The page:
Sept. 30 marks the second year the National Day for Truth and Reconciliation has been acknowledged in Canada. This year’s observation was highlighted by a rally held in solidarity with Wet’suwet’en First Nation of British Columbia, at the Canada Federal Court of Appeal in downtown Halifax.
This rally was in support of Wet’suwet’en in their conflict against the Canadian government and RCMP, who have stood by Coastal GasLink and its proposed pipeline through Wet’suwet’en territory. This conflict has been going on for more than a decade, but the fight to protect this territory against the pipeline began in earnest in 2018, according to a timeline provided by The Indigenous Foundation.
Despite concerns over the legality of the pipeline and conflict between the provincial government of British Columbia, the federal government and the police, the pipeline is still set to be built through the territory.
The enforcement of the pipeline construction by the RCMP has resulted in conflict between the police service and the Wetʼsuwetʼen nation. The Wetʼsuwetʼen have been attempting to block access to treaty land from Coastal GasLink and the RCMP, especially at the Unist’ot’en Camp on Wetʼsuwetʼen land. However, Coastal GasLink has continued to stand its ground, with pipeline construction already underway.
Eventually, the British Columbia Supreme Court issued an injunction against the land defenders, resulting in the arrest of approximately 80 individuals in February 2020. By November 2021, the situation had escalated to the point where the RCMP broke down the doors of a resistance camp and arrested those inside, including two journalists.
The solidarity rally
Emma Lou was at the rally on Sept. 30. She told the Gazette why she thought holding this rally on Truth and Reconciliation Day was important.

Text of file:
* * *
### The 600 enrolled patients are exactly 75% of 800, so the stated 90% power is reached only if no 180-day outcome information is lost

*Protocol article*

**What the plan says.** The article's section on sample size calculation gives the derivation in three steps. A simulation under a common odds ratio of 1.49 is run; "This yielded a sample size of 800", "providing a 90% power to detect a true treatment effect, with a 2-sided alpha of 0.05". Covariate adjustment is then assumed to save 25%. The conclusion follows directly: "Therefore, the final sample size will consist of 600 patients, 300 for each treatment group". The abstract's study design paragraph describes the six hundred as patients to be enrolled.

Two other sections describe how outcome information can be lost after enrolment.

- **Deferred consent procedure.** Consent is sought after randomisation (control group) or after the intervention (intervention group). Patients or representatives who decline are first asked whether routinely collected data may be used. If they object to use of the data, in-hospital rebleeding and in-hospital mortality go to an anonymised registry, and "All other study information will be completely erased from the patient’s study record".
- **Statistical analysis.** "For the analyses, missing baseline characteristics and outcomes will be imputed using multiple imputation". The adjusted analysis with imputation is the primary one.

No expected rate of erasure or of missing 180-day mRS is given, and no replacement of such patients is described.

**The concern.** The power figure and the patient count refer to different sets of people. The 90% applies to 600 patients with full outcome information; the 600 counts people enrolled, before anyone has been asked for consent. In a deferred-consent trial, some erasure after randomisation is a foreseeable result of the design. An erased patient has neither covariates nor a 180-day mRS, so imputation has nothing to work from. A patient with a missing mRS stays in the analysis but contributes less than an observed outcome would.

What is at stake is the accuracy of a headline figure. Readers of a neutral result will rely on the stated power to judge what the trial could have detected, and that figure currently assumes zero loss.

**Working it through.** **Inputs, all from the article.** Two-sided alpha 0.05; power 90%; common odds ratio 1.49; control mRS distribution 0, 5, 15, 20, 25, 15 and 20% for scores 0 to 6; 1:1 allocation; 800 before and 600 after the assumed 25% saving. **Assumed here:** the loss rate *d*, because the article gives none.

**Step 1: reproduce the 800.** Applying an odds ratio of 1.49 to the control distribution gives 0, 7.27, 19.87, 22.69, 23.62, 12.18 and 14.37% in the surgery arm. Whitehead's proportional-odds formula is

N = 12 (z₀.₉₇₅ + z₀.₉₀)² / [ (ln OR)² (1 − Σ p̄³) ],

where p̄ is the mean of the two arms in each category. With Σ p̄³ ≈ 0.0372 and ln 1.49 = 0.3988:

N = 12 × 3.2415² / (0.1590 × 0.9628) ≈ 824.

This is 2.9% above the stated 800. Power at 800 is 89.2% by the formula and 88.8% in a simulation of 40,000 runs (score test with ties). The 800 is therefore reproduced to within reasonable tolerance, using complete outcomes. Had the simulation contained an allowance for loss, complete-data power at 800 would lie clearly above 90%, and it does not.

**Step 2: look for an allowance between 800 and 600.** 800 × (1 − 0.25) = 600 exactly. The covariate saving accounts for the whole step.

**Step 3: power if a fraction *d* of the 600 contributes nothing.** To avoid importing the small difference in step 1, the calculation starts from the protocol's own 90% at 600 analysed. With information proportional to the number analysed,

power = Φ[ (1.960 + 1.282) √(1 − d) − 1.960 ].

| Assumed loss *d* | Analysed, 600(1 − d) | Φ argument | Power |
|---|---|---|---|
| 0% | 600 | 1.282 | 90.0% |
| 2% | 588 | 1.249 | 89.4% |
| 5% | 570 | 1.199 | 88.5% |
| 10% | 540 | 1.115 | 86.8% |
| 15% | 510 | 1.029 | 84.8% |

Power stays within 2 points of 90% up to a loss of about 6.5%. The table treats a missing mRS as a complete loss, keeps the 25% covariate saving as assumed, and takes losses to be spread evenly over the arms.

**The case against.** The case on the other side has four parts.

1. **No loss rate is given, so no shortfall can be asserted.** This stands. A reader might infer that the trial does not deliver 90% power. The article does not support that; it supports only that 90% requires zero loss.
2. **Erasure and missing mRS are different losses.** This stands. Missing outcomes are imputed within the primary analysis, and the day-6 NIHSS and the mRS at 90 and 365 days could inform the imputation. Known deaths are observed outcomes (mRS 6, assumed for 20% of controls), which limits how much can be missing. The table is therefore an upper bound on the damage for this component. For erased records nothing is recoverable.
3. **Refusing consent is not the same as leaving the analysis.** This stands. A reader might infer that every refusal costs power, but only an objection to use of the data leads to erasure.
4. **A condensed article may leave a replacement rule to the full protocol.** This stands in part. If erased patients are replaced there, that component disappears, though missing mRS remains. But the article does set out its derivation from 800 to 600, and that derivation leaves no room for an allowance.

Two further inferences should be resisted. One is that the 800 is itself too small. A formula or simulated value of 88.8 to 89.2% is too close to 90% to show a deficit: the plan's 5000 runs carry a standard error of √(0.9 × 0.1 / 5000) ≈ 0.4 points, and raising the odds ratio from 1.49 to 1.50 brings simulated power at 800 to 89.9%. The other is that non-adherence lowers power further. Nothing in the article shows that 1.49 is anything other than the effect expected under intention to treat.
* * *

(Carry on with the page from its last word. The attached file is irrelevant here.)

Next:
“Coastal GasLink is going to drill into the Wetʼsuwetʼen headwaters, despite it being illegal under Wet’suwet’en treaty law,” she said, calling the territory’s waters some of the cleanest in Canada. “I think it’s really important on Truth and Reconciliation Day to show up to events, and support the defenders of treaty land and the grassroots work that they are doing.”
Sophia Sidarous was the protest organizer. Sidarous felt holding the rally on Truth and Reconciliation Day was significant.
“It’s important to use this day as a day for settlers to connect with Indigenous and colonized people of Canada and to protest for real change,” Sidarous told the Gazette. “It’s super important to have Dalhousie University informed about things that are happening on treaty territory as well as inform the students so they can actively participate in a meaningful way.”
Dal and King’s reaffirm commitments to Truth and Reconciliation
Dalhousie University and the University of King’s College marked Truth and Reconciliation Day by cancelling classes. While no events were held on Dal campuses, King’s marked the day with a book launch of the fourth edition of We Were Not the Savages by Daniel N. Paul.
Both institutions also renewed their commitments to the Truth and Reconciliation Commission this year, with both schools promising to build a stronger Indigenous and Mi’kmaq student population on campus. According to a newsletter from Dal on Sept. 29, four per cent of students, four per cent of staff and two per cent of additional faculty identify as Indigenous. Those percentages are from data collected in 2021.
While no events were held on Dal campuses on Sept. 30, the 12th annual Mawio’mi was held in the Studley Quad on Oct. 5. The Indigenous Student Centre at Dal ran the event.